CROSS-REFERENCE TO RELATED APPLICATION(S)
FIELD OF THE INVENTION
This application claims the priority under 35 U.S.C. §119 and applicable foreign and international law of U.S. Provisional Patent Application Serial No. 60/304,467 filed Jul. 10, 2001 which is hereby incorporated by reference in its entirety for all purposes.
- BACKGROUND OF THE INVENTION
The invention relates to child carriers, particularly three-wheeled strollers that are suitable for running or walking over varying terrains.
For years people have used strollers to transport babies and young children. Many different stroller designs have been developed to accommodate different types of uses and conditions. In recent years, a category of strollers have become popular because of their versatility for walking, jogging or hiking over varied surfaces such as roads, dirt trails, grass, cross-country, etc. These strollers typically have three relatively large wheels with air-pressured tires that provide good stability, speed, and comfortable riding characteristics. This type of carrier is sometimes referred to as a “jogging stroller” even though it is suitable for many uses other than jogging.
One problem with jogging strollers, is that they tend to be bulky making them difficult to store or transport. Some designs are partially collapsible, but are either too labor-intensive to collapse, or are not sufficiently compact when folded or disassembled. Accordingly, there is a need for jogging stroller designs that are easy to collapse into a sufficiently compact form for storage or transport.
BRIEF DESCRIPTION OF THE DRAWINGS
Another problem with jogging strollers is that one stroller may not be suitable for use by people of different heights. One design may be fine for a relatively short person, but not comfortable or ergonomically healthy for a tall person, or vice versa. There is a need for a jogging stroller that can be easily adjusted for use by persons of different heights.
FIG. 1 is an isometric view of a child carrier.
FIG. 2 is an exploded isometric view of the child carrier assembly of FIG. 1 without the fabric seat.
FIG. 3A is an isometric disassembled view of a hinge mechanism employed in the child carrier assembly of FIG. 1.
FIG. 3B is an exploded view of the hinge assembly shown in FIG. 3A.
FIG. 4A is a partial perspective view of a person's hand manipulating a handle on a hinge mechanism for permitting collapse of the child carrier.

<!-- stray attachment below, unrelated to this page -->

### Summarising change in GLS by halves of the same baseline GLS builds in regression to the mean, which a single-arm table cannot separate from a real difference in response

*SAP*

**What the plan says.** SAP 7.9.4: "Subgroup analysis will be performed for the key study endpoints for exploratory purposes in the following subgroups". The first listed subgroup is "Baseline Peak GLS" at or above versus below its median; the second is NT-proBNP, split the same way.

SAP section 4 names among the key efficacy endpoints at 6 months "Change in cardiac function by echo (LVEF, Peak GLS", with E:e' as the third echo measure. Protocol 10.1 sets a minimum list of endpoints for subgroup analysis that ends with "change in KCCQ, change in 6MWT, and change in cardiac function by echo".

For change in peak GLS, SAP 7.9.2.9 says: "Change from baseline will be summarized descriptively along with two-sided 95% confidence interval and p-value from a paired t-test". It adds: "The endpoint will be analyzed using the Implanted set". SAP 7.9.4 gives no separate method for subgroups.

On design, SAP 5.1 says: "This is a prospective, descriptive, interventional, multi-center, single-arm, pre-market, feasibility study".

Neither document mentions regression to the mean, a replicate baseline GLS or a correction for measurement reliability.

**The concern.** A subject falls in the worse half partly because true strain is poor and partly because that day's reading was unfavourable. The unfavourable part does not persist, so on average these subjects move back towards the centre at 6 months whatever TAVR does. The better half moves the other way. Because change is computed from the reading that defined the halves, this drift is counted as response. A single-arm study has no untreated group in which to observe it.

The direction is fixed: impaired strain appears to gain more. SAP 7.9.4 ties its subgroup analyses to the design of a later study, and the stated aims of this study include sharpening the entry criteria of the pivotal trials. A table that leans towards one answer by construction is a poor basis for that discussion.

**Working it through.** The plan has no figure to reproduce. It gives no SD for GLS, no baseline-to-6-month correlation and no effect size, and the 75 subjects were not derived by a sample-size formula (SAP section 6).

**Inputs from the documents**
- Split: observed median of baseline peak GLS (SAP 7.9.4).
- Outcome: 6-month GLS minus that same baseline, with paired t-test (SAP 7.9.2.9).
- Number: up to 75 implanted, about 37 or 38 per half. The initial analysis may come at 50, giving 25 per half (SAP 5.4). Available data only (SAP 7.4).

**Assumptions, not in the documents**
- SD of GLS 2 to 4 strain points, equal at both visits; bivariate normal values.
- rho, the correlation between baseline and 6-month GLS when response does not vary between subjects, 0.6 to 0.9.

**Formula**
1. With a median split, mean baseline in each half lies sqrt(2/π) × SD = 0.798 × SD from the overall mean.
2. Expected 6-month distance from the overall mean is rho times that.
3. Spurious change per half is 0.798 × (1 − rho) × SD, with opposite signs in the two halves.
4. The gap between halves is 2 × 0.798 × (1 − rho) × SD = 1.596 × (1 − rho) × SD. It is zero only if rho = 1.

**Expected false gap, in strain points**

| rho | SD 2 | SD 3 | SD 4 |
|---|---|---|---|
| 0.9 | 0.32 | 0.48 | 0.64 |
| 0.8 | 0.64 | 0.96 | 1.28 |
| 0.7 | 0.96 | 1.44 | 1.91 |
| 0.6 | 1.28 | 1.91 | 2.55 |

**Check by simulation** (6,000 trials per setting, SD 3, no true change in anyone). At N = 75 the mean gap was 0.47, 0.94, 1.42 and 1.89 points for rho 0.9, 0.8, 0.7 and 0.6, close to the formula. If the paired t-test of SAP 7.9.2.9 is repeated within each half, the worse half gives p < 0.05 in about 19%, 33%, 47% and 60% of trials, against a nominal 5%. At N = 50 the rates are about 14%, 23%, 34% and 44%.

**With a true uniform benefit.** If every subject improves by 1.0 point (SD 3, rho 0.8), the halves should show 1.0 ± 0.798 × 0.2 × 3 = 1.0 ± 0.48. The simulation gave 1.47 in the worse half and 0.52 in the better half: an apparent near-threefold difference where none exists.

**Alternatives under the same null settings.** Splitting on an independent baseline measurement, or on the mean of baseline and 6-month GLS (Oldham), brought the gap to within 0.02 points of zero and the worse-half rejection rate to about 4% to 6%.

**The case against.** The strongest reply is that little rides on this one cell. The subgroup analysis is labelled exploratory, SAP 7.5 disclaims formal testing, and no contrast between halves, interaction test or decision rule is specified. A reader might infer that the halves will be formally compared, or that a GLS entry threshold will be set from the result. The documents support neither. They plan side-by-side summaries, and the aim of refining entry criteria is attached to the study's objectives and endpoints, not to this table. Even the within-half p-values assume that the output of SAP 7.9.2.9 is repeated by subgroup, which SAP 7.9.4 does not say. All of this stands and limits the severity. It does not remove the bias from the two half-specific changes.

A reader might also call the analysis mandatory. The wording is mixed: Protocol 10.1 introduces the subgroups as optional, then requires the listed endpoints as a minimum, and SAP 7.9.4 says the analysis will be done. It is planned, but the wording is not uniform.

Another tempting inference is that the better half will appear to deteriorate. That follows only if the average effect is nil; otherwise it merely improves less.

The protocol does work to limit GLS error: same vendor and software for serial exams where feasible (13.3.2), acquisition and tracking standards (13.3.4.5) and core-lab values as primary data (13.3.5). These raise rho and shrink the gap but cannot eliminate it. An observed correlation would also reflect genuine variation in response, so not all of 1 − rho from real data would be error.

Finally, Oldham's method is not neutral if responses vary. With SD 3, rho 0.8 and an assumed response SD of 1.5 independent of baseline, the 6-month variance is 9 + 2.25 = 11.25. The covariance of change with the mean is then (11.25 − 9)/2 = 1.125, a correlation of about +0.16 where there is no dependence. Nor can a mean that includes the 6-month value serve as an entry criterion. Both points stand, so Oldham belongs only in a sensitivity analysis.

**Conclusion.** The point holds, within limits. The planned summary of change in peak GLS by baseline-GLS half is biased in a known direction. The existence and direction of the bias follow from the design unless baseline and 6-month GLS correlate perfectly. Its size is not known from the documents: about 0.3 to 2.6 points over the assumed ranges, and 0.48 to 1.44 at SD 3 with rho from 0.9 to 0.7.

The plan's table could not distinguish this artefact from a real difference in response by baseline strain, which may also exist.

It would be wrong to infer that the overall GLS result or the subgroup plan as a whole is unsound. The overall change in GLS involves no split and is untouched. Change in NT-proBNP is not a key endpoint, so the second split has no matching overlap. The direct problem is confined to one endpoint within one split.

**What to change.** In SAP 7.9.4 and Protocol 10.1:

FIG. 4B is a perspective view of a collapsing child carrier.
FIG. 5A is a perspective view of a person's hand manipulating a dial on a hinge to permit height adjustment of a handle bar on a child carrier.
FIG. 5B is a schematic side view of a child carrier showing different handle positions in dashed lines.
FIG. 6A is an isometric view of a braking device and axle support structure employed in the child carrier shown in FIG. 1.
FIG. 6B is an exploded view of the axle support and braking device shown in FIG. 6A.
FIG. 7 is a perspective view of a person's hand manipulating a wheel retention device.
DESCRIPTION OF THE INVENTION
FIG. 8 is a perspective view of a person's foot controlling a wheel brake.
The invention provides improved child carrier devices that are easier to use, collapse, store, and transport compared to previous carriers. Typically, a child carrier has a centrally located front wheel, and two rear wheels, supported by a frame. The frame portion of a carrier includes a handle. A seat, for example, made of fabric or some other flexible material, is supported by the frame. A person controls the speed and direction of the carrier by pushing, pulling, and turning the handle of the carrier. A preferred embodiment of the invention provides handle positioning adjustment capability to accommodate operators of different sizes. Other embodiments of the invention provide hinging devices that allow easy and convenient transition between open and collapsed positions. Other embodiments of the invention provide reliable, easy-to-use, brake systems and wheel release mechanisms.
FIG. 1 shows a child carrier 30 with a flexible fabric seat 31 fastened to frame structure 32. As shown in FIG. 2, frame structure 32 includes front fork 34, rear wheel support 36, and handle 38. Handle 38 is U-shaped, however, any other rigid handle structure may be used, provided that it is easy to grip and hold by a person standing, walking or running behind carrier 30. Rear wheel support 36 is also generally U-shaped, but may be configured differently so long as it provides stable symmetrical support for rear wheels 42.
Front wheel 40 is supported centrally by front fork 34. A pair of wheels 42 are supported symmetrically by rear wheel support 36. Rear wheels 42 generally support most of the load. Hinge assembly 44 connects front fork 34, handle 38 and rear wheel support 36. Lateral hinges 44 may be manipulated, as explained in detail below, to allow relative pivoting of handle 38, and front fork 34 relative to each other and relative to rear wheel support 36. Fender 46 blocks water or debris from front wheel 40. Fender 46 may also function as a foot rest for a child being transported in carrier 30. Each of rear wheels 42 is retained by one of two rear wheel axle support structures 50. Axle support 50 structure also provides a breaking device, as described in more detail below.
FIG. 3A shows hinge 44. Housing 60 has a lower receiving portion 62 that is rigidly, and permanently fastened to rear wheel support structure 36. Post members 64 a and 64 b are provided for connecting hinge assembly 44 to handle 38, and front fork 34, respectively. Switch device 70 is provided for allowing the operator to move carrier 30 between open and collapsed positions. Cam member 72 may be manipulated to adjust the position of handle 38 relative to the rest of the frame structure 32.